But there are many problems with A. Afarensis. The specimens we have, including Lucy, are terribly incomplete (Lucy is the best at only 40%) and damaged.13 Furthermore, many A. Afarensis examples are found in mixed bone beds that include other species and genera, including Homo (human).14 This last point is especially important since it proves that Lucy did not predate Homo and not all bones attributed to A. Afarensis may be assigned correctly, especially since the fossils are typically found spread out across a wide area, not together.
Most shockingly, Lucy is described as having human hands and feet despite her skeleton not having any hand and foot bones found!15 Incredibly, the assignment of these human-like characteristics (and human-like knees, hips, and spine) is based largely on the discovery of human-like footprints in Laetoli, Tanzania that were over 1,000 miles away and were dated 1 million years before Lucy!16 However, since it is assumed that Lucy is a predecessor of humanity, the Laetoli footprints must be assigned to “her kind” rather than humans, despite the fact that other A. Afarensis fossils indicate ape-like feet.17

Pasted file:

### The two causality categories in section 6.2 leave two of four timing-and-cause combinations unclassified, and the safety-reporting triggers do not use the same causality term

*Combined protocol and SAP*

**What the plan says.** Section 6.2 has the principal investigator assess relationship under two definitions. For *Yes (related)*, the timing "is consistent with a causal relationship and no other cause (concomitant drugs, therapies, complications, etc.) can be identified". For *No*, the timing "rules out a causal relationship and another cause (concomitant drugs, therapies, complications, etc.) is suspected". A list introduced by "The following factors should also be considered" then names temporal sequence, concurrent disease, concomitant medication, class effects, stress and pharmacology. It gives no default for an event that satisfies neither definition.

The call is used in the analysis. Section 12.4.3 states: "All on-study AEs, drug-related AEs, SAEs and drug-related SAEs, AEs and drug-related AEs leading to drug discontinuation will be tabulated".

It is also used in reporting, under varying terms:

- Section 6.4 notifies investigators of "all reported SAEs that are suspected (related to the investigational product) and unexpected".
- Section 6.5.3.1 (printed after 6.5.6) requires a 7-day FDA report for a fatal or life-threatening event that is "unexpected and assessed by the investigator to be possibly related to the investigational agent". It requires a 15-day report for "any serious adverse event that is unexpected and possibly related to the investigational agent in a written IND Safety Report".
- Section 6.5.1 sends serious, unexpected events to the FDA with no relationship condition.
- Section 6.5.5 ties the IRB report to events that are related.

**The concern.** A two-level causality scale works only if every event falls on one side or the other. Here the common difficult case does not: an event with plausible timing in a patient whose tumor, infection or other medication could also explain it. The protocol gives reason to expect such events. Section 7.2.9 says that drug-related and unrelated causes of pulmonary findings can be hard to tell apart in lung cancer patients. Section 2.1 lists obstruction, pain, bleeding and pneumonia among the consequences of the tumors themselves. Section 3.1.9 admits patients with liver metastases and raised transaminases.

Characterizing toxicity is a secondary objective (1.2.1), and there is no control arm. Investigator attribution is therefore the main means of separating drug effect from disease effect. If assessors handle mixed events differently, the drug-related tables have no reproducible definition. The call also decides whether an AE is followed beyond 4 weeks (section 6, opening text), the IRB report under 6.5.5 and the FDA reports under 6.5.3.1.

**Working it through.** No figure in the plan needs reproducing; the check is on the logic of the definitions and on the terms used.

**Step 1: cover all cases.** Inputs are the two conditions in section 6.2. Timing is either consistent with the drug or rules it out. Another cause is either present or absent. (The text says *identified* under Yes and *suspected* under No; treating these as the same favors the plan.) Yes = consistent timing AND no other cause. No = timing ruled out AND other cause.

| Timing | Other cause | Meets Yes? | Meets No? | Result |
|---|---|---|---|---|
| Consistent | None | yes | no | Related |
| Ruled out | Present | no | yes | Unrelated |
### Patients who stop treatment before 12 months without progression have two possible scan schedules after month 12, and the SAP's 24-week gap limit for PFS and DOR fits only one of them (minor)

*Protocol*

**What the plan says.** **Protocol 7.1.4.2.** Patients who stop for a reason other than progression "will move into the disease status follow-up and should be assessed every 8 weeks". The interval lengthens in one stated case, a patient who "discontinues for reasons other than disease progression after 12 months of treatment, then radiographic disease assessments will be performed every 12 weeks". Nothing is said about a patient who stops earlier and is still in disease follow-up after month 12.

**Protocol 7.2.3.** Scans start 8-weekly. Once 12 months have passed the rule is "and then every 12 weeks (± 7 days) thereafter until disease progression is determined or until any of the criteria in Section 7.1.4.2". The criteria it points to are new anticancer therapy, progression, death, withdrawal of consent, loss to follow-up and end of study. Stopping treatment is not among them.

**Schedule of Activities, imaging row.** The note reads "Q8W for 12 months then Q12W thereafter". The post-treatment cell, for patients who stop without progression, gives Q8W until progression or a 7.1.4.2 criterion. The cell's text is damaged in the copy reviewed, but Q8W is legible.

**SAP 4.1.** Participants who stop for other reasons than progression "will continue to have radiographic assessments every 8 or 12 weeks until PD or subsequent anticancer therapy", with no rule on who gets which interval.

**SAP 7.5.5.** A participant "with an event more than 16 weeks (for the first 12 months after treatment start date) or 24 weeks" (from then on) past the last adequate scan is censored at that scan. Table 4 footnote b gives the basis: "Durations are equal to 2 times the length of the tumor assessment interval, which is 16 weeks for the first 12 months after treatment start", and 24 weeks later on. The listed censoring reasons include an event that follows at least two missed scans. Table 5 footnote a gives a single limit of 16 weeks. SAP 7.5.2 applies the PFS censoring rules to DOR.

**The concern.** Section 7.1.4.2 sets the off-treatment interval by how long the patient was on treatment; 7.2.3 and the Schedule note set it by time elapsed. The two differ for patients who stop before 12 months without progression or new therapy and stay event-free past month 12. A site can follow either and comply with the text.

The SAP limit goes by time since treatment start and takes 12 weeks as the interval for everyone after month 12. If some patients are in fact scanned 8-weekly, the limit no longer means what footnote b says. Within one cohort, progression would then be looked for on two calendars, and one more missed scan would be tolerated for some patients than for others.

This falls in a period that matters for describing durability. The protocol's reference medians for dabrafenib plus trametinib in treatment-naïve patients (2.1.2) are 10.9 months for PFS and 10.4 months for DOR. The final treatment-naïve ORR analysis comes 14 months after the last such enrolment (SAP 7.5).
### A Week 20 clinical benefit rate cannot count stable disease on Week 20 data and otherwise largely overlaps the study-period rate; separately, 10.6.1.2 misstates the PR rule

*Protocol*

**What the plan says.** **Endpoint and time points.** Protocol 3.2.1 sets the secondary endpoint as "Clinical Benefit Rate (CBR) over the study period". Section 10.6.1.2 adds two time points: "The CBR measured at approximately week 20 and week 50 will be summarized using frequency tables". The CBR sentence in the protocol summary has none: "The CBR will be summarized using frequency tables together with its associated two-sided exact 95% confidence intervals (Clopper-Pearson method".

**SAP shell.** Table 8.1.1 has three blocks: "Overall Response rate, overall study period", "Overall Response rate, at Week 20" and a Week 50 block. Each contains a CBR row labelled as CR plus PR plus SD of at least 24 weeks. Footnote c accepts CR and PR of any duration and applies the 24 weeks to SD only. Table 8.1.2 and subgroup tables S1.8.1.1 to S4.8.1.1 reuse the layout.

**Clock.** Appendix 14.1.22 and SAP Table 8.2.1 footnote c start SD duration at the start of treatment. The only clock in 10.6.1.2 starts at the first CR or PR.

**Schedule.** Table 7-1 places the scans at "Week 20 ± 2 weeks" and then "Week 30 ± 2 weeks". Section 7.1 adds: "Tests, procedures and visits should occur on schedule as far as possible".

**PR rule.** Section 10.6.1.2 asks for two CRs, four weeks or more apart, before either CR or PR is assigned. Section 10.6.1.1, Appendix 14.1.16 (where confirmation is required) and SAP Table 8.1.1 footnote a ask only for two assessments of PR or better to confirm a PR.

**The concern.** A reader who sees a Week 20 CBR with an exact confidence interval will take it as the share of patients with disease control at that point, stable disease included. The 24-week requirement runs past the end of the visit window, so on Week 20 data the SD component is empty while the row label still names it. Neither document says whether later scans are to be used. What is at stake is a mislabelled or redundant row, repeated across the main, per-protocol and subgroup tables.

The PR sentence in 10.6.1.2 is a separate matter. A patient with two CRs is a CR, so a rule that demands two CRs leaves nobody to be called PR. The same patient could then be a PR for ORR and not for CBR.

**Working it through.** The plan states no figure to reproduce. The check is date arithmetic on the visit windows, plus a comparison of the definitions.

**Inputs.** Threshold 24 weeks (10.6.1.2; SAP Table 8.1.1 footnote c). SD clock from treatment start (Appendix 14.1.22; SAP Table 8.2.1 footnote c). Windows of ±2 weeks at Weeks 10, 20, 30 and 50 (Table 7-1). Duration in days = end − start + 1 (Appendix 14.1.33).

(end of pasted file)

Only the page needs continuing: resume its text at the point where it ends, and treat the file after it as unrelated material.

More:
Lucy’s human-like hip is also a huge question mark since her hip was actually crushed and broken into 40 pieces.18 Given the highly damaged condition, multiple reconstructions are possible, some of which are human-like and others ape-like. But the Laetoli footprint “evidence” pushed the researchers to assume the human-like solution was correct.
At the end of the day, A. Afarensis is highly questionable. The only indisputable fossil evidence we have points to a clearly ape-like creature. The human-like “evidence” is highly questionable and depends on a lot of equally questionable assumptions. And we know that the specimens were found in mixed bone beds which creates additional opportunities for error. If this is the best example of ape to man evolution, clearly the evolutionists have a problem.
Ardipithecus Ramidus (“Ardi”)